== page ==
Melissa wrote: “I read an Advanced Readers Copy of this book. I just finished this book, less than 24 hours after starting it. I got sucked in. I fell in love with the story, the ups, the downs. It seems that there are so many books set in the literary world lately that follow the typical tropes. This one did not. My jaw dropped multiple times at the fun twists and turns. I’ve never read anything like this, and now, even knowing the ending, I can’t wait to read it again.”
Rita wrote: “A fun read that will leave you in stitches! I was at the beach reading and would let out a loud laugh, and people would stare. I didn’t care. It was that good! I finished it in 2 days which is ‘I can’t put it down’ for me.”
Little do Melissa and Rita know that those words they went out of their way to share had a huge impact on me.
There’s other stuff, too. To offer an example, I present to you my calendar for next week:
Monday: I have a meeting with a film agent. (I keep telling myself it means nothing because it equates to exactly zero dollars, but in reality it means *so much* because it opens up another door of possibility for what this book could become.)
Wednesday: I have my first IG Live with two other incredible authors, and no joke, I’m deeply concerned that technology will find a way to destroy me, both personally and professionally. Picture two beautiful, smart women discussing the books they’ve created and in a third panel you see a middle-aged, trash-safari-hot-mess hyperventilating into a paper bag in the corner of her office, tears streaming down her face as she sobs about not being able to hear anything. That would be me.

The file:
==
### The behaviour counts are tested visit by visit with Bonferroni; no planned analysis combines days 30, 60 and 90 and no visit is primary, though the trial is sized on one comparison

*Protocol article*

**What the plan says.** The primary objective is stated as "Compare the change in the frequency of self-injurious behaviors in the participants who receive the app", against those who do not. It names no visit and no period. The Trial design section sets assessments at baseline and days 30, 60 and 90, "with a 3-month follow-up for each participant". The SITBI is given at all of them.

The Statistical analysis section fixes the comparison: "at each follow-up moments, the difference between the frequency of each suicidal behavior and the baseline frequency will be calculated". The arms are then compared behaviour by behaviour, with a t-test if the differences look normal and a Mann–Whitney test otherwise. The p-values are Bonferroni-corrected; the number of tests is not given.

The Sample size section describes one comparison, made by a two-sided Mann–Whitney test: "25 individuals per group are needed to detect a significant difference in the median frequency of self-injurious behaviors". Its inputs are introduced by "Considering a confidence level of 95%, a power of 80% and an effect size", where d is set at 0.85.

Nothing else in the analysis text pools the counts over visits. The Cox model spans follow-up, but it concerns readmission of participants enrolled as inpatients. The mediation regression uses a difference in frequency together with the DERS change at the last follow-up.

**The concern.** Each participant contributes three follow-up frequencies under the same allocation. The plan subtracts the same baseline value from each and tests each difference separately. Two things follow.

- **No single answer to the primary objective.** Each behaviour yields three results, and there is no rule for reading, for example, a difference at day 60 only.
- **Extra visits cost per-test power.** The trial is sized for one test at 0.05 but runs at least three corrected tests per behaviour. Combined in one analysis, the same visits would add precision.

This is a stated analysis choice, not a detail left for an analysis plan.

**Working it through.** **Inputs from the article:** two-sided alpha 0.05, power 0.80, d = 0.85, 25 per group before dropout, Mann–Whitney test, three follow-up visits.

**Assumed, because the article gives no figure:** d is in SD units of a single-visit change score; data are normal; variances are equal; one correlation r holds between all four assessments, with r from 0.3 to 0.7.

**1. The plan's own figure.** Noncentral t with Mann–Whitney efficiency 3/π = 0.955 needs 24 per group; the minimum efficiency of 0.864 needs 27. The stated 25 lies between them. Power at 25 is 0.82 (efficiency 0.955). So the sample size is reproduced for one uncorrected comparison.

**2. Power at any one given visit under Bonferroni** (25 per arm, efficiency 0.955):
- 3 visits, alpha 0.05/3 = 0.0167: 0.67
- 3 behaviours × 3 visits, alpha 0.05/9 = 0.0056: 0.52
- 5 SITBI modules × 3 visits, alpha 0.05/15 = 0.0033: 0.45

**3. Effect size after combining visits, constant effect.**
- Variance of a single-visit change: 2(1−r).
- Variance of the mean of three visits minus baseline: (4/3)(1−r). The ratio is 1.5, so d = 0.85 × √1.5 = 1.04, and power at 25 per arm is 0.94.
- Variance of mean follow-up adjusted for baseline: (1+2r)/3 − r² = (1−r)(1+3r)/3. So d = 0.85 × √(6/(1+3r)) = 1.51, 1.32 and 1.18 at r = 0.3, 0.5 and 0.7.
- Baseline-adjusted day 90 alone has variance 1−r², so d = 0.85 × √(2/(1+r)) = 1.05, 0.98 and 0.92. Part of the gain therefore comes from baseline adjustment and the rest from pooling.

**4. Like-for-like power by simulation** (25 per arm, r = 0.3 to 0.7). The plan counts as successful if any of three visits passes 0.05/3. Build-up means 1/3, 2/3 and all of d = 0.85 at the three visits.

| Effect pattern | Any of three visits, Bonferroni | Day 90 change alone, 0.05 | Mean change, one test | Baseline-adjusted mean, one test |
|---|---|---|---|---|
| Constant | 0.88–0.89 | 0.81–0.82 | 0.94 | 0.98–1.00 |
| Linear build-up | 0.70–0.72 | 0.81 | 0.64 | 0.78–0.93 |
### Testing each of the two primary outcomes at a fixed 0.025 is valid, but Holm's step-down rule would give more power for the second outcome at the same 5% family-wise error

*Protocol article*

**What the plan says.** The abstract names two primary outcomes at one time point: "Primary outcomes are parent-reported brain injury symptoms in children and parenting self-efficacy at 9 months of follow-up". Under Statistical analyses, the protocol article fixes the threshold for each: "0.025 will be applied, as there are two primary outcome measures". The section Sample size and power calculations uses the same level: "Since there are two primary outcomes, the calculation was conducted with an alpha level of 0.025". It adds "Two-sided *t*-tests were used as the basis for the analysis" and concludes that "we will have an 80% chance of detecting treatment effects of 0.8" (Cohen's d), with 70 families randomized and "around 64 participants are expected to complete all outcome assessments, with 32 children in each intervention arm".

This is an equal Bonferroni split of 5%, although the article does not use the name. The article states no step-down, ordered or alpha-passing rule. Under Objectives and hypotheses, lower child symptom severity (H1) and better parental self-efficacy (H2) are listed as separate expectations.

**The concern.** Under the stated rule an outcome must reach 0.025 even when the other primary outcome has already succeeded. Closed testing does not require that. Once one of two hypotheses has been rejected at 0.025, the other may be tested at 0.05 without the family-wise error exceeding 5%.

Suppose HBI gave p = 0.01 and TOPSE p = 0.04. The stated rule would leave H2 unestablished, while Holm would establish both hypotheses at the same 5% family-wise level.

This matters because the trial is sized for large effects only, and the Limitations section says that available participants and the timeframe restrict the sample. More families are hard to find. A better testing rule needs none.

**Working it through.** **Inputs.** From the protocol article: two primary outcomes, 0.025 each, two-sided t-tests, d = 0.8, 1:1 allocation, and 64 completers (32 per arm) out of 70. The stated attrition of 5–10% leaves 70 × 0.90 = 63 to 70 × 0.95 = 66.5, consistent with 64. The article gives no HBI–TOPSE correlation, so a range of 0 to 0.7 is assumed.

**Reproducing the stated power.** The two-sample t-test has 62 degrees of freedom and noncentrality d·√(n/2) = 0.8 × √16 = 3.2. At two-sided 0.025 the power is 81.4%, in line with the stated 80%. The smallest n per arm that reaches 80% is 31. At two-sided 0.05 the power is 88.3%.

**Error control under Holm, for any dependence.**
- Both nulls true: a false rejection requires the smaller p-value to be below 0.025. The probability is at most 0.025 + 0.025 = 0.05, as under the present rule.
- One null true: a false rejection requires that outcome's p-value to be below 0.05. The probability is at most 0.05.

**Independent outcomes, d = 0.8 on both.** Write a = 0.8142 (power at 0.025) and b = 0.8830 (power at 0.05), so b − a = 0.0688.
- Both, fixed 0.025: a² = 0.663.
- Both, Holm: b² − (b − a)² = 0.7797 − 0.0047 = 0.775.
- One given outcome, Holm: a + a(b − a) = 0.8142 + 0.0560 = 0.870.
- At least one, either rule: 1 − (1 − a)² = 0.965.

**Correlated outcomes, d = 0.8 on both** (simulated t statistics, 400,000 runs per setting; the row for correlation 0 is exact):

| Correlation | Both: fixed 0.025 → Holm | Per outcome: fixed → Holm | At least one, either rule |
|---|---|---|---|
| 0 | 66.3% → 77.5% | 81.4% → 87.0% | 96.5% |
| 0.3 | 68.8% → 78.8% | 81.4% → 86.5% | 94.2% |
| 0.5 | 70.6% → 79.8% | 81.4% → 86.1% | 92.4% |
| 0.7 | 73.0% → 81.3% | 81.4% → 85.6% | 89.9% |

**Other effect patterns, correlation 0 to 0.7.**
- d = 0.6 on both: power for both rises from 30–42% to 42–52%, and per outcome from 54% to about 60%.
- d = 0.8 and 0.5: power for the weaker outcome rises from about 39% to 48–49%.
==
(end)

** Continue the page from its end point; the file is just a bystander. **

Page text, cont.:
Friday: I am going to do a live reading in Connecticut as part of the Fairfield University MFA Live program. I am terrified because as I understand it, there will be actual humans there. Also – how does one decide what part of a book to read aloud for other people to listen to? I’m probably going to go with the first 5 pages, which is the prologue. I can only hope it’s funny enough.
A lot of people have been posting their “word of the year” on Instagram. I’d say mine is possibility. This is the year that I become an author. There’s so much possibility linked to that statement, I don’t even know where to fit it all in my exploding brain.
But – like everything else – I’m sure I’ll figure it out.
Wishing you a 2023 full of possibility. 😊